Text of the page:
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November 30, 2007

Chipotle Veggie-Bean Burritos

Smoky, spicy, and packed with corn, beans, and veggies

Dreena Burton

Serves 6


One 28-ounce can (796-ml) diced tomatoes, drained (see notes)
1 - 1-1/2 tablespoon olive oil
3⁄4 cup red onion, finely chopped
2 large cloves garlic, minced or pressed
1/2 teaspoon sea salt
Freshly ground black pepper to taste
2 teaspoon chipotle hot sauce (see note)
1 teaspoon chile powder
1 teaspoon cumin
1 teaspoon mustard seed
1/2 teaspoon dried oregano
1/2 teaspoon dried basil
1 cup green bell pepper, diced
1⁄3 cup celery, diced
1 cup cooked beans of choice (e.g., black beans, adzuki beans)
1⁄3 - 1/2 cup frozen corn kernels
1/2 teaspoon agave nectar
6 large (10") flour tortillas (see note)
1 - 1-1/2 cup grated non-dairy mozzarella cheese (optional)


Press the drained tomatoes to remove as much liquid as possible. Set aside 1/3 cup of the tomatoes.

In a large skillet over medium heat, heat the oil. Add the onion, garlic, salt, pepper, chipotle hot sauce and all the dried spices and herbs. Stir for 5-6 minutes; then add in the green pepper and celery, and stir for another couple of minutes. Stir in the remaining ingredients, including the diced tomatoes (except the reserved portion). Cook for a few minutes; then remove from heat and let cool.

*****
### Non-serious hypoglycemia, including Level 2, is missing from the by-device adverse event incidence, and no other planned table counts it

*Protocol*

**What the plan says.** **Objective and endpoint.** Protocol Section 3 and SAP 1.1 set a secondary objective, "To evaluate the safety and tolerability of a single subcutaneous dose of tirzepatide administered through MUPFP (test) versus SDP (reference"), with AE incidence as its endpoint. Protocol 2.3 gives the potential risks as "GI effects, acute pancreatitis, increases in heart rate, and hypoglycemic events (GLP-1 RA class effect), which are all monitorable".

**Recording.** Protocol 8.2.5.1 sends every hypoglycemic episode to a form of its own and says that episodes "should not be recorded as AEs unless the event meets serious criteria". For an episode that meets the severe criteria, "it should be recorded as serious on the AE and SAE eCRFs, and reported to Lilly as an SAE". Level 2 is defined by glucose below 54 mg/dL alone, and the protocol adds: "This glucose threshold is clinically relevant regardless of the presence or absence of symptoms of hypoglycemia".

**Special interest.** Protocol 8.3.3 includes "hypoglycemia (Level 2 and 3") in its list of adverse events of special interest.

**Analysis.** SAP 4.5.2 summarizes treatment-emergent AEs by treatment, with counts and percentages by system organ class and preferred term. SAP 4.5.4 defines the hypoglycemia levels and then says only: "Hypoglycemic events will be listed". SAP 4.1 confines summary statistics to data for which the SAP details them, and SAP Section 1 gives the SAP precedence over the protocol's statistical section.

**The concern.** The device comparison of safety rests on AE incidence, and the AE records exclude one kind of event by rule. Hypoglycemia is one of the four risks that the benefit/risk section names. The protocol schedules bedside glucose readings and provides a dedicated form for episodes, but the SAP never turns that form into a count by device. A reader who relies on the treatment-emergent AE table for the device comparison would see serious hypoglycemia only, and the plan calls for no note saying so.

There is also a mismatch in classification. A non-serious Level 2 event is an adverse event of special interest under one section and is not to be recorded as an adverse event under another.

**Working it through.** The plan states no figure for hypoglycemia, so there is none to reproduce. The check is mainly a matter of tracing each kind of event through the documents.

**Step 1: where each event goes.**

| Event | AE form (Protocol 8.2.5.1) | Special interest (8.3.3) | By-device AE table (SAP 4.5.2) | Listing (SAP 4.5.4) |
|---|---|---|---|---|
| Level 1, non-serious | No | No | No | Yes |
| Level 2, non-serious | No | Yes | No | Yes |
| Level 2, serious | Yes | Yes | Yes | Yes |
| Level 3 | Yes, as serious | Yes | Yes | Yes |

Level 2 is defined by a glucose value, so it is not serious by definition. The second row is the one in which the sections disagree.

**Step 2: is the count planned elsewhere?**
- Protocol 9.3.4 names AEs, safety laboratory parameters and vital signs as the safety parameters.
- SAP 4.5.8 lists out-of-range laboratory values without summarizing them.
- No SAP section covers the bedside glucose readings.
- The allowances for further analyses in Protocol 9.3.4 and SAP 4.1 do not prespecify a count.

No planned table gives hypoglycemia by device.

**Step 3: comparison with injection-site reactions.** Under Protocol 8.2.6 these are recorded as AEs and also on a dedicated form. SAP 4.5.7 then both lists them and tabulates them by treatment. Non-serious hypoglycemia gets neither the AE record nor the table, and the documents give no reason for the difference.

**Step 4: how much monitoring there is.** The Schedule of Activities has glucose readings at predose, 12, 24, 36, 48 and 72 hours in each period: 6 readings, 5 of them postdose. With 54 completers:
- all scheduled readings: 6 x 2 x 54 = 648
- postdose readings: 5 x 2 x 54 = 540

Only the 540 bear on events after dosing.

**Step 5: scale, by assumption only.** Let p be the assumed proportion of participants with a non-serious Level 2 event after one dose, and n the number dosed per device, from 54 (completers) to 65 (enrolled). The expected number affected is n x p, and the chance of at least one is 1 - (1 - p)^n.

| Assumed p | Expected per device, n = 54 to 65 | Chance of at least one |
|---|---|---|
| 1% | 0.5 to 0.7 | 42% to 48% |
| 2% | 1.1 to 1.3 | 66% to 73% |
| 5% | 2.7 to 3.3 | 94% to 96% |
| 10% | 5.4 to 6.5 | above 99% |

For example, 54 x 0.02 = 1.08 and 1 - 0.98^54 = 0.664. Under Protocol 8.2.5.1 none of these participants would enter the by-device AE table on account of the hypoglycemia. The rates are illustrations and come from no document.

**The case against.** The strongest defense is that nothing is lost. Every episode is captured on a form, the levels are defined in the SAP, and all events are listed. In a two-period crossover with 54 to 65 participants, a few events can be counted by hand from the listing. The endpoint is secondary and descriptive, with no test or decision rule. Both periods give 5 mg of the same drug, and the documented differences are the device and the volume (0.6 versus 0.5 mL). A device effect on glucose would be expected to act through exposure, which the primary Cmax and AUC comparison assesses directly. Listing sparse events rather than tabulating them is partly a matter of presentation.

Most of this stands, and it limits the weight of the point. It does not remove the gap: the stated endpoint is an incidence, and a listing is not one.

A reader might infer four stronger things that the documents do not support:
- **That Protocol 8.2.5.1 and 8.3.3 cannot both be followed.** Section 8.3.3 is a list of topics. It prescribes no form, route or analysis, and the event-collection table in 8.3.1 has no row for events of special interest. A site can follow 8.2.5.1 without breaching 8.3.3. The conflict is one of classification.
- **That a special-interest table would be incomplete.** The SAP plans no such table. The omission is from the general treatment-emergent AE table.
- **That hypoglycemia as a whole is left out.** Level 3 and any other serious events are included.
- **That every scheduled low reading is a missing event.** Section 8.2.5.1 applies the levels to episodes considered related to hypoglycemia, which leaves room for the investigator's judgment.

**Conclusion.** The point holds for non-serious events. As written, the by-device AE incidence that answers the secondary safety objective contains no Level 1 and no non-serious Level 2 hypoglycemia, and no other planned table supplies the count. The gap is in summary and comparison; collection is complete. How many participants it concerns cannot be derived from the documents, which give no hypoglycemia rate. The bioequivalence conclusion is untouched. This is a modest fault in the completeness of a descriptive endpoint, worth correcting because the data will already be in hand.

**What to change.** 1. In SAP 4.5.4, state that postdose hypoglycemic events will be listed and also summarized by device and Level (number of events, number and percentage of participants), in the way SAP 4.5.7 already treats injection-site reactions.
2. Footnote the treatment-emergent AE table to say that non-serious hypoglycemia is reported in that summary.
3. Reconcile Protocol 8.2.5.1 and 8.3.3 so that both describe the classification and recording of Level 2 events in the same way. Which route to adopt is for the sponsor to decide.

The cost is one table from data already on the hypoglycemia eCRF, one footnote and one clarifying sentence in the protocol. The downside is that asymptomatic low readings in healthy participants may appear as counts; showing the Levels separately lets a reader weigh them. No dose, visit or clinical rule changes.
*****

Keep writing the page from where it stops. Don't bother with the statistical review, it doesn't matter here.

Preheat oven to 375°F (190°C). Spoon about 1/6 of the cooled filling into each of the tortillas, leaving a few inches around each edge. Bring the bottom edge over the filling, and begin to roll up the burrito, tucking in the sides as you go until fully rolled.

Place the burritos, folded side down, in a lightly oiled 8"x12" (or similar size) baking dish. Sprinkle the reserved diced tomatoes over the burritos. Cover with foil, and bake for 15-17 minutes. Remove foil, sprinkle on the optional soy cheese, and bake uncovered for another 5-7 minutes until the tops have browned lightly and the cheese is melted.

Notes

  • You can use another kind of hot sauce, but the flavor and intensity will be different; chipotle hot sauce imparts a deep, smoky flavor with some heat—not a fiery hot intensity.

  • For a wheat-free version, use spelt or other wheat-free tortillas.

  • Muir Glen fire roasted tomatoes lend a natural smoky flavor here, but if you can't find them, regular diced tomatoes are just fine.

Courtesy of Dreena Burton, Author of Eat, Drink & Be Vegan; Vive le Vegan; and The Everyday Vegan

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